••• A Step Back In Time - Come Explore The Magic •••
The original design for Sydonie included twenty or more outbuildings requiring the help of 49 gardeners, countless maids, butlers, carpenters, and more to maintain. It is said that to run Sydonie, her citrus, dairy and poultry facilities in 1904 cost a whopping $80,000 a year. Andrew Carnegie and other dignitaries visited Sydonie and it is rumored that Thomas Edison designed the irrigation grid.
James L. Laughlin died on Oct 19, 1919. His wife Sydney maintained Sydonie until her death 8 years later. Their five children handed over their shares of Sydonie to their sister Martha and it was upon her death that Sydonie left the Laughlin family for the first time. The Laughlin heirs sold Sydonie to a Mr. Eugene Speers around 1942. He only owned Sydonie for a year, just long enough to decide which rare specimens planted on the estate could fetch the most money. After selling all the rare plantings, Mr. Speer left hastily having made back all the money he paid for Sydonie in the sale of the plants and a fifty acre pine forest that he cut down on his way out.
Edgar Vignuer Seeler, Builder
Edgar Vignuer Seeler, son-in-law of the Laughlin’s was hired by Atterbury to build this grand estate with Frank Roberts as the engineer. Seeler was a renowned Philadelphia Architect. Sydonie’s commencement date is unknown but according to the writings of grandson James Laughlin, there was an original structure built in the 1880’s that was merely meant to be a hunting lodge. The Sydonie of Atterbury’s vision was built up and around this existing building according to his spec sheets. A fire at the county level destroyed the records of this grand estate years ago.
In April of 2014, Clark and Amy Colyer Frogley bought Sydonie with the idea that she needed to be shared and turned into a museum. Money from tours, weddings and events will hopefully offset maintenance fees going forward.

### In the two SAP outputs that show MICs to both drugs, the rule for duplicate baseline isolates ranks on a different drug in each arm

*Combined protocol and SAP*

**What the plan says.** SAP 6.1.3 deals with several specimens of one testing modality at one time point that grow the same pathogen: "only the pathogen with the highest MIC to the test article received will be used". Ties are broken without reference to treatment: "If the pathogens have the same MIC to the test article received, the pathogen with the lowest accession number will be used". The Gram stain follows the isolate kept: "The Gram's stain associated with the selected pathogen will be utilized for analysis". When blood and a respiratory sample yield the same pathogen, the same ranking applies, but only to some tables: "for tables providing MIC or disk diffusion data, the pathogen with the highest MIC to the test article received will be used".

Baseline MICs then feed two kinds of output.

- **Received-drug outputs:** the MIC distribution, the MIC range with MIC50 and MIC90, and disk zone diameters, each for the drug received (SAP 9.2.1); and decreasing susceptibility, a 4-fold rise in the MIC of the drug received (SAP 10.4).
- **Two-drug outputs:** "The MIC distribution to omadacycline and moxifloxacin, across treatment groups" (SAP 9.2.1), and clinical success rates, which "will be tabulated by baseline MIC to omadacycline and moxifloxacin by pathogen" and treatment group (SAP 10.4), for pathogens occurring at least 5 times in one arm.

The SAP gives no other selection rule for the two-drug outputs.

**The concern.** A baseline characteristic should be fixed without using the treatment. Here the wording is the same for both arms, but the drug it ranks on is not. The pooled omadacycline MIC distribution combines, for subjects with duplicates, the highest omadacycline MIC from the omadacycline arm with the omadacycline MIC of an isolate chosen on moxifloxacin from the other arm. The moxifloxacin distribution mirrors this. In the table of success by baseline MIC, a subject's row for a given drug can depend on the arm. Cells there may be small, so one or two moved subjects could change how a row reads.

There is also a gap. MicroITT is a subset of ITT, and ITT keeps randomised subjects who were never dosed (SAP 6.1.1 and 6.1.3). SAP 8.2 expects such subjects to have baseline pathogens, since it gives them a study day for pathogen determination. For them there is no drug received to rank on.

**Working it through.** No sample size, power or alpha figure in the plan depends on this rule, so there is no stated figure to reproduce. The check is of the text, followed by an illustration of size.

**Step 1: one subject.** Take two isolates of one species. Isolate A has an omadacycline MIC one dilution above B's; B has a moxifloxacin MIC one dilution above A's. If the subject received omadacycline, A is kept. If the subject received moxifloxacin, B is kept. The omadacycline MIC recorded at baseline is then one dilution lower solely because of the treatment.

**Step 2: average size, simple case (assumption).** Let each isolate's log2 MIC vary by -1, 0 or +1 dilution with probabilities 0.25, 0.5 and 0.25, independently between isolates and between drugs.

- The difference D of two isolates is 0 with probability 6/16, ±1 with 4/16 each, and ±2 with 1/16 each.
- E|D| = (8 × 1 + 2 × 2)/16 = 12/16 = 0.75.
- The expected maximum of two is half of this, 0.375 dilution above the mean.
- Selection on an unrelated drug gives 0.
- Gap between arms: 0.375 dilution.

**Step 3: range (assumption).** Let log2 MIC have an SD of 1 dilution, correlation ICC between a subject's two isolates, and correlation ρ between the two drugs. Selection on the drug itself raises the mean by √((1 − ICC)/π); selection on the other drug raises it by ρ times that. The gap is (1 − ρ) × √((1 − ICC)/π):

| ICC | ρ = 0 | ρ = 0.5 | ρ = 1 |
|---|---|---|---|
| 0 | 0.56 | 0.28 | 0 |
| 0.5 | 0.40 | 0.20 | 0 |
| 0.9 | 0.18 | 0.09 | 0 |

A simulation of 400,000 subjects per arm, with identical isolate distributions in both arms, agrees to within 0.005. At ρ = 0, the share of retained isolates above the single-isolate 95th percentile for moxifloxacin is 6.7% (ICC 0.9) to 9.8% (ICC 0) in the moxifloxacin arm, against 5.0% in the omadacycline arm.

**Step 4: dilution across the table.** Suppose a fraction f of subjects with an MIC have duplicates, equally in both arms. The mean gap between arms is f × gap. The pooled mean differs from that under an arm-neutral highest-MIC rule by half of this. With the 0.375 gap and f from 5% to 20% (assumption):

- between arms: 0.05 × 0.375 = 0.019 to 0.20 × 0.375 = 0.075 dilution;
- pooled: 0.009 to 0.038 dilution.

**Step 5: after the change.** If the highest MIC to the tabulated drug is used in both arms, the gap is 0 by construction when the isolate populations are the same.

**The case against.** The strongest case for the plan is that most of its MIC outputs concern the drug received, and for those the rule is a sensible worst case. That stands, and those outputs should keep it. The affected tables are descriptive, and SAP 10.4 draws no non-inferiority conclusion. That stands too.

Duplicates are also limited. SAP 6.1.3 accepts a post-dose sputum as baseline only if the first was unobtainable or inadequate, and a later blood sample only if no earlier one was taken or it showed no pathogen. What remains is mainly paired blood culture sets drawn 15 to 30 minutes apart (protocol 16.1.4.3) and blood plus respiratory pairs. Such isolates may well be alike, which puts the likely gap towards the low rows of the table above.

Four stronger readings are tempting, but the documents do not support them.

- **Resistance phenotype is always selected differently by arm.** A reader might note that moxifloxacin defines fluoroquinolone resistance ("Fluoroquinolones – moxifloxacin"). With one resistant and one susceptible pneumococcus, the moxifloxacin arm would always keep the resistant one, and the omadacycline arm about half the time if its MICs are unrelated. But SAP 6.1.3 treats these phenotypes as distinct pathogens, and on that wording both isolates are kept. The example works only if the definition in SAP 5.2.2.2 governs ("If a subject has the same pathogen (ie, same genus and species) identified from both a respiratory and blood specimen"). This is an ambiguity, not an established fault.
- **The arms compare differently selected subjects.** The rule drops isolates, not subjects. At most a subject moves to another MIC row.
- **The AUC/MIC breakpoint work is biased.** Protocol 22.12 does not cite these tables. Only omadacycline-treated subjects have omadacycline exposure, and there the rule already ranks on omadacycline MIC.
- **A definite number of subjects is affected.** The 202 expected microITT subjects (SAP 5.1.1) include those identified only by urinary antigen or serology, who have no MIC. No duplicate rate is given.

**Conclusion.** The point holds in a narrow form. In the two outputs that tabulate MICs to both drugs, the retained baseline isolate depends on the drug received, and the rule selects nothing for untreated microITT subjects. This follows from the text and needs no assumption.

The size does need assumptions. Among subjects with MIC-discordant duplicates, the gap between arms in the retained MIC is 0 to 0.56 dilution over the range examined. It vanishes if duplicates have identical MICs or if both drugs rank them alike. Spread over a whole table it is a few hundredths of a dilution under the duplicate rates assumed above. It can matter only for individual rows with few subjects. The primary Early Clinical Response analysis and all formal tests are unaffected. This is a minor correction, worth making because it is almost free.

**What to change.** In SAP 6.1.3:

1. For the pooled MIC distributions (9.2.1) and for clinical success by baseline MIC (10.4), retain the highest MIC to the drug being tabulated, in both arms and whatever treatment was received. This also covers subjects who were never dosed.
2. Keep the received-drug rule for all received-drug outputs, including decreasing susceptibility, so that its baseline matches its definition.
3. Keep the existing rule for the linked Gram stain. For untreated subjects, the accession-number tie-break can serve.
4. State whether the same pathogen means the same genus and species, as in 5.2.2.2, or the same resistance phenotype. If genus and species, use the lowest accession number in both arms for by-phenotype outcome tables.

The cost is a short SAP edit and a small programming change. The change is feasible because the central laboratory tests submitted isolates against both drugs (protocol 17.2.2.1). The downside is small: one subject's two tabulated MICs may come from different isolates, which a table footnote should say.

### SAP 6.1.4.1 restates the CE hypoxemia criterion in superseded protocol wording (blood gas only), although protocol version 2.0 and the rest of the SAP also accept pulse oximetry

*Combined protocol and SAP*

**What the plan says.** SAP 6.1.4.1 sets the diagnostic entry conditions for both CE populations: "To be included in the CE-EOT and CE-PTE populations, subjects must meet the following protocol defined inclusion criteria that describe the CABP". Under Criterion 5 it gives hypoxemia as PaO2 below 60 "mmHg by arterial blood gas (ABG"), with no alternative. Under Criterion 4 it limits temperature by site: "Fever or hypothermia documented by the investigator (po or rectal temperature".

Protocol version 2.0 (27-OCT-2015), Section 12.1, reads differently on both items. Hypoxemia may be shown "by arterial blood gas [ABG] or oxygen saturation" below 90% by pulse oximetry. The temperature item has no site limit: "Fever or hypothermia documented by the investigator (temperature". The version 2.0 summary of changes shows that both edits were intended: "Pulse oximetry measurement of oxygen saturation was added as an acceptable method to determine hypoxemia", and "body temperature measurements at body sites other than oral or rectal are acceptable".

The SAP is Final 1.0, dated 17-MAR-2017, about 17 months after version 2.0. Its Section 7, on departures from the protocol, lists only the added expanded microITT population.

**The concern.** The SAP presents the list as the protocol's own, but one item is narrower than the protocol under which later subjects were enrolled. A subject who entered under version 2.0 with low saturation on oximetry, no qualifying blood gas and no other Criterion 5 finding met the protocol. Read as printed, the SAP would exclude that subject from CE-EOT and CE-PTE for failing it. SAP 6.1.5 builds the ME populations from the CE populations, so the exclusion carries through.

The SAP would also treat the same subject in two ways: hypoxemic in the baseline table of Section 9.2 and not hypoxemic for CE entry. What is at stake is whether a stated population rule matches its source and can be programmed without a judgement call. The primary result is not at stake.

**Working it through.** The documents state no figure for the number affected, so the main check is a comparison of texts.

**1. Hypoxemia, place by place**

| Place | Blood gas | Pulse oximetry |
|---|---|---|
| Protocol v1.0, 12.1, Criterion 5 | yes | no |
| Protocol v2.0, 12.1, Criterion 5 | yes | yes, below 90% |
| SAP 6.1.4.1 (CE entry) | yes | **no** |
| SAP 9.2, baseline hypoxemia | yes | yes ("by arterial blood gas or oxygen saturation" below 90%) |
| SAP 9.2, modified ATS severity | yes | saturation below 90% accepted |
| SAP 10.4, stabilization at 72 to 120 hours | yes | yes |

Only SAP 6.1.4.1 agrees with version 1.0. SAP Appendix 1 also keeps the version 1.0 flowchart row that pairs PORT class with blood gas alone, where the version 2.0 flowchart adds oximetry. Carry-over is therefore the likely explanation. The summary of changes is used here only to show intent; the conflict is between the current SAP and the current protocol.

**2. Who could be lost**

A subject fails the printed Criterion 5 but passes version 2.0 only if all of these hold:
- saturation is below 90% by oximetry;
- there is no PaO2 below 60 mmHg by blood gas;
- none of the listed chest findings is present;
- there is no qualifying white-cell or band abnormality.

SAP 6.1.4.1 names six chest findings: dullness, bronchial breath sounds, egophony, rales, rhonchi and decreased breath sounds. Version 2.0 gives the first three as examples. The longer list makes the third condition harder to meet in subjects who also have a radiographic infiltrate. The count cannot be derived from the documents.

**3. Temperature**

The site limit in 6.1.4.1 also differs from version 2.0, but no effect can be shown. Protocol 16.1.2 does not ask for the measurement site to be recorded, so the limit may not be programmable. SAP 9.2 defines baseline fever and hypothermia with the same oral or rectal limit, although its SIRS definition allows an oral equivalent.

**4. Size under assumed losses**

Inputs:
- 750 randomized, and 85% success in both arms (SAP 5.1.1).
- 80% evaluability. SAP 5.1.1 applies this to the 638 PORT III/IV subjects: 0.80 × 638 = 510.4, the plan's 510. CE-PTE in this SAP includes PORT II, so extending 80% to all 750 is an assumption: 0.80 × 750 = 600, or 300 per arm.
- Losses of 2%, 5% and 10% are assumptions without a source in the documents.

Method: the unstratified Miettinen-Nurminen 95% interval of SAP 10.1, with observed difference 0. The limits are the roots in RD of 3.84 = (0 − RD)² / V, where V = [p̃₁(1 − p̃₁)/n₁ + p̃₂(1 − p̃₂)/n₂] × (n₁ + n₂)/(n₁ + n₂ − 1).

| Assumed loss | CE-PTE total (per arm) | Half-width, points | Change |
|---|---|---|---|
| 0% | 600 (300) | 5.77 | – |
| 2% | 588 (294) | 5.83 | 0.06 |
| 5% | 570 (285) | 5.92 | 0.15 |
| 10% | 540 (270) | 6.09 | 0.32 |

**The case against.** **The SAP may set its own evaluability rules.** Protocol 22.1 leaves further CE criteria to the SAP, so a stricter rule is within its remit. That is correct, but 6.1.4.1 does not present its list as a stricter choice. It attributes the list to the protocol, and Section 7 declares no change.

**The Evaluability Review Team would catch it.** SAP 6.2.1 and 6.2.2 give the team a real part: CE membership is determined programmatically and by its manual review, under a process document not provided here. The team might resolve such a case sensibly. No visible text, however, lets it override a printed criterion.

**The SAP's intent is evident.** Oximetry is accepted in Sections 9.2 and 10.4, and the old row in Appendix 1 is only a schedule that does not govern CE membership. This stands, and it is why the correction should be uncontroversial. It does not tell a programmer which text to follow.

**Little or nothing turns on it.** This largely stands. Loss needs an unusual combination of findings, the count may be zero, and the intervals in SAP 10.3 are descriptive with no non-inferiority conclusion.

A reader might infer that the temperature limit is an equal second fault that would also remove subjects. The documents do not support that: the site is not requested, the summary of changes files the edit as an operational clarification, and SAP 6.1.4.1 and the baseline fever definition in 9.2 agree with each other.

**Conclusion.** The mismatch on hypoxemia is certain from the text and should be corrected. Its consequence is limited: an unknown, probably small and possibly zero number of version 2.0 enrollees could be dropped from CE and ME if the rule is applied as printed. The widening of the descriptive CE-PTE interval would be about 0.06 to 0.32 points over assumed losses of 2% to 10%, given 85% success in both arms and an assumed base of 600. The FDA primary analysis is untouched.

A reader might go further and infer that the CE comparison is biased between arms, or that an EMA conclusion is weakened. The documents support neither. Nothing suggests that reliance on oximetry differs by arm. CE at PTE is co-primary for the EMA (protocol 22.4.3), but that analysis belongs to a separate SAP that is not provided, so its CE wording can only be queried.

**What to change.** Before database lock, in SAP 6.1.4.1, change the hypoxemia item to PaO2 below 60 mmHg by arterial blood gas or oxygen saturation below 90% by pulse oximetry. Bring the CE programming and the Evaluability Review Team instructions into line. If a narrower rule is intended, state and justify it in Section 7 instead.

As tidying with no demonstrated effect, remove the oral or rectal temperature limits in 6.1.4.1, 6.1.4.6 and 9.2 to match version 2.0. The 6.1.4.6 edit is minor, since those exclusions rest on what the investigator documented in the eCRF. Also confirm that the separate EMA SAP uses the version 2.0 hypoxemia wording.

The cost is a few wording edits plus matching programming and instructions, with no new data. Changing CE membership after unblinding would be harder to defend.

Thank you for considering a visit to this great piece of American History. By visiting, you are helping to preserve Sydonie for future generations.
A Eucalyptus tree resting on the kitchen wing
In 1997, Dick and Carla Durante bought Sydonie and painstakingly restored the 42- room mansion one room at a time and saved her from ruin. During her years sitting empty, trees had fallen through roofs and nothing was maintained. Dick was an expert carpenter and had a career in construction. Carla had been in Interior Design. They were perfect for the enormous task. Their efforts and the aid of countless volunteers saved Sydonie from ruin and preserved her for future generations.
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The Aliquippa Works, J&L Steel
In 1878, James L. Laughlin, a co-head of J&L Steel, the largest private independent steel company in the world, began exploring Central Florida with a group of friends. Hunting at the turn of the century was optimal in Florida and it was a new, exciting destination. In 1883, the men brought the railroad with them, and with that development, their families followed. Laughlin traveled the world with his wife, Sydney Page Laughlin, and both felt that the view from the north of Lake Minore was the most beautiful place on the planet. It is on this site that they chose to build “Sydonie”, far from the bustle and industry of the steel mills along the banks of the river in Pittsburgh.
Grosvenor Atterbury, Architect
Completed in 1904, Sydonie was designed by famous architect Grosvenor Atterbury and is the only example of his work in the State of Florida. Fashioned after Alhambra Castle in Spain, she is in the style of Mediterranean Revival. Additional Atterbury designs include John D. Rockefeller’s house in Maine (demolished) and Forest Hills in Queens. Atterbury remodeled NY City Hall and the firm he worked for remodeled the East and West Wings of the White House. Concerned with the welfare of everyday Americans, Atterbury came up with the concept of “prefab” so that houses could be affordable for everyone.
Hampden DuBose Academy Students at Sydonie (Ewell Hall)
In 1943, Mr. Speer sold Sydonie to Dr. Pierre Wilds DuBose who started the Hampden DuBose Academy, a Christian School, which still occupies Sydonie’s barns and powerhouse today. From 1943-1980, Sydonie was renamed Ewell Hall by the school and was a boarding house for countless girls. The Reverend Billy Graham’s daughters lived there and he visited Sydonie numerous times. Sydonie’s roof took an active role in guiding aircraft as a landmark from 1943 to the end of WWII. From 1980-1997, Sydonie sat empty as the school transitioned from a boarding school to a day school and no longer needed the mansion to house girls.